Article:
Since early June my market breadth driven analog model has pinpointed a potential correction in the making starting July. The market correction so far has unfolded closely following the analog. As of August 8, both S&P 500 (NYSEARCA:SPY) and Dow Jones Industrial Average (NYSEARCA:DIA) have about 5% correction from their respective year highs. Are we going to get more selling or is this time to bargain hunting?
The Market Breadth Analog Model
My market breadth analog model looks at more than 10 custom market breadth statistics to identify historical scenarios similar to current market conditions. By the end of June, the stock market behavior back in year 1990 is the one that stands out from the rest that matches closely to what happened so far this year. Armed with this information, I have a road map on hand telling us what we can expect to happen in near term.
A Visual Comparison of Year 1990 and 2014
Following is the daily chart of S&P 500 back in year 1990. The vertical line on the right side marks the date Aug. 8, 1990.
Comparing the chart above to the daily chart of S&P 500 this year so far.
The arrow markers are put there to highlight the matching market breadth events where the 2 years aligned.
The arrow markers to the right of the vertical line are put there to highlight the potential turning points based on what happened back in year 1990.
- The first date coming up is August 15 which lines up with the option expiration this month. It is marked on the first chart with the purple down arrow.
- The second date coming up is August 23-24. It is marked with the dark red up arrow.
- The third date coming up is the end of September. It is marked with the orange up arrow.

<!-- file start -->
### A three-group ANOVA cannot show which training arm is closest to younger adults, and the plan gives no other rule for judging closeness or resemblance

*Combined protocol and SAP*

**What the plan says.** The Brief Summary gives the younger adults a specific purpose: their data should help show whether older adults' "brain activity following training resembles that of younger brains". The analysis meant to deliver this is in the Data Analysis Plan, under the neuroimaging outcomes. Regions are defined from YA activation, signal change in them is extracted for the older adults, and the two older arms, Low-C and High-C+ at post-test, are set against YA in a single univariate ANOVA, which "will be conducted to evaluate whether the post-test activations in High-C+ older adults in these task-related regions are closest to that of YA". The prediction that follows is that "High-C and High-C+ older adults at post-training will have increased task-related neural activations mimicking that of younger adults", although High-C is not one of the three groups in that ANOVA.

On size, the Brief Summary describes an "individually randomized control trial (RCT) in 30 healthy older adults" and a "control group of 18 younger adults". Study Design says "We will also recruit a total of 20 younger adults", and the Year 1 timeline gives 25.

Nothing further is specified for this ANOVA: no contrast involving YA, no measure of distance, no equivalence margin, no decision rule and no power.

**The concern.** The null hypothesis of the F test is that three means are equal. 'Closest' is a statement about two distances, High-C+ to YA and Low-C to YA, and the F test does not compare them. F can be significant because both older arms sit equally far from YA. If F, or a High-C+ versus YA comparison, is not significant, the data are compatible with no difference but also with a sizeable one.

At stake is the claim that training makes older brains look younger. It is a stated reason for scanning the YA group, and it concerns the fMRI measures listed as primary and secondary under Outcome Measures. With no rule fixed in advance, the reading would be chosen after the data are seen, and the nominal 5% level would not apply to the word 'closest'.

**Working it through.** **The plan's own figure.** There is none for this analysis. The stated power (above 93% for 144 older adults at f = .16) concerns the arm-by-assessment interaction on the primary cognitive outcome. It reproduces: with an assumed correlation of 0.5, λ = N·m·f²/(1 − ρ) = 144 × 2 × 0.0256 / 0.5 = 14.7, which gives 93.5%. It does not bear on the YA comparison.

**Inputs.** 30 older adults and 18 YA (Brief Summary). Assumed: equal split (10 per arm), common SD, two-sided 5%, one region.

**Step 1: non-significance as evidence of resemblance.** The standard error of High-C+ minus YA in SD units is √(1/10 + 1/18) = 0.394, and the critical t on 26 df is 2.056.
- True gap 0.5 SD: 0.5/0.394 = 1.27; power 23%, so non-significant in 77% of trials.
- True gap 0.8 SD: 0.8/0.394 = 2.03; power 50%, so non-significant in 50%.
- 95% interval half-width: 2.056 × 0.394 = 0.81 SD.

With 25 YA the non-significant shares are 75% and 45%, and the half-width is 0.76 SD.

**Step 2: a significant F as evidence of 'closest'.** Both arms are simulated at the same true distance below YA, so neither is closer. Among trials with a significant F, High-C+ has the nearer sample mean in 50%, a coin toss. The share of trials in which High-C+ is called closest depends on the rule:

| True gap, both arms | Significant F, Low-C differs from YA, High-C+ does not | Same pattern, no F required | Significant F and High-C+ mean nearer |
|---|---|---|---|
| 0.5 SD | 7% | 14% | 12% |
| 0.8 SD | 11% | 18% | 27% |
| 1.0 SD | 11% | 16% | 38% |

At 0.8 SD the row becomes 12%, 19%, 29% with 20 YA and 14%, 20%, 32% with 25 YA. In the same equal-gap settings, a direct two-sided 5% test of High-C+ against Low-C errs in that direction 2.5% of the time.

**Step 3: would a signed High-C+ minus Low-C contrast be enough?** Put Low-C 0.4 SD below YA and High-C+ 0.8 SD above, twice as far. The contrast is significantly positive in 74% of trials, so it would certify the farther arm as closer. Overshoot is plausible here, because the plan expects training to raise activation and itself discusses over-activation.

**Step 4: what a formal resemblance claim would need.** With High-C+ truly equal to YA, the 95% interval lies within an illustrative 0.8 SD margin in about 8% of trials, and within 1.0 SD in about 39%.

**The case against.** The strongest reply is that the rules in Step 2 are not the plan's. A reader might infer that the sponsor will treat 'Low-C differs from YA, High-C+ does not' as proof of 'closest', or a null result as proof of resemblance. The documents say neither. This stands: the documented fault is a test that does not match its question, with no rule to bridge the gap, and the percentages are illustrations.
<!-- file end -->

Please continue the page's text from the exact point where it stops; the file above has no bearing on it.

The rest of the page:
Good News For Long Term Investors
S&P 500 so far has dropped only 4-5% from year high while back in year 1990 the damage during the same period was close to 10%. This implies the current correction should not be as bad as what happened back in year 1990.
The correction back in year 1990 completed by end of September has launched a huge rally in year 1991. If the S&P 500 successfully contains the correction to within 20% like year 1990, there is a good chance the S&P 500 will do something similar in year 2015.
Good News For Short Term Traders
The bottom produced last week has only corrected some short term market internals from overbought to neutral while the rest of the metrics are getting even more extended. This implies the stock market participants are not as cautious as they should be. For a good weekly/monthly level bottom to be formed, the rest of market breadth readings will have to be corrected as well.
In short, more downside pressure is expected near term until early October. If S&P starts to pick up speed to the downside, it is not a surprise that we are going to get down to the 10% correction level.
Remember that it is not necessary for S&P 500 to correct the full 20% like year 1990 to find a bottom. Historically, as long as volatility picks up for a prolonged period of time (i.e. a month), there is a good chance for the correction to be well contained while the market internals move into oversold territory.
This is very good news for short term traders as the low volatility environment has been difficult for many active traders to find good short term trading opportunities.
The coming two months will be a difficult trading environment for longer term investors while providing very good trading opportunities to the short term traders. Once the S&P 500 starts moving lower in late August, traders should expect that a full market correction is on the way. Wait for the bottoming process to complete by October, or when the long term market internals have corrected, and it will provide very good trading opportunities for longer term traders.
Disclosure: The author has no positions in any stocks mentioned, and no plans to initiate any positions within the next 72 hours. The author wrote this article themselves, and it expresses their own opinions. The author is not receiving compensation for it (other than from Seeking Alpha). The author has no business relationship with any company whose stock is mentioned in this article.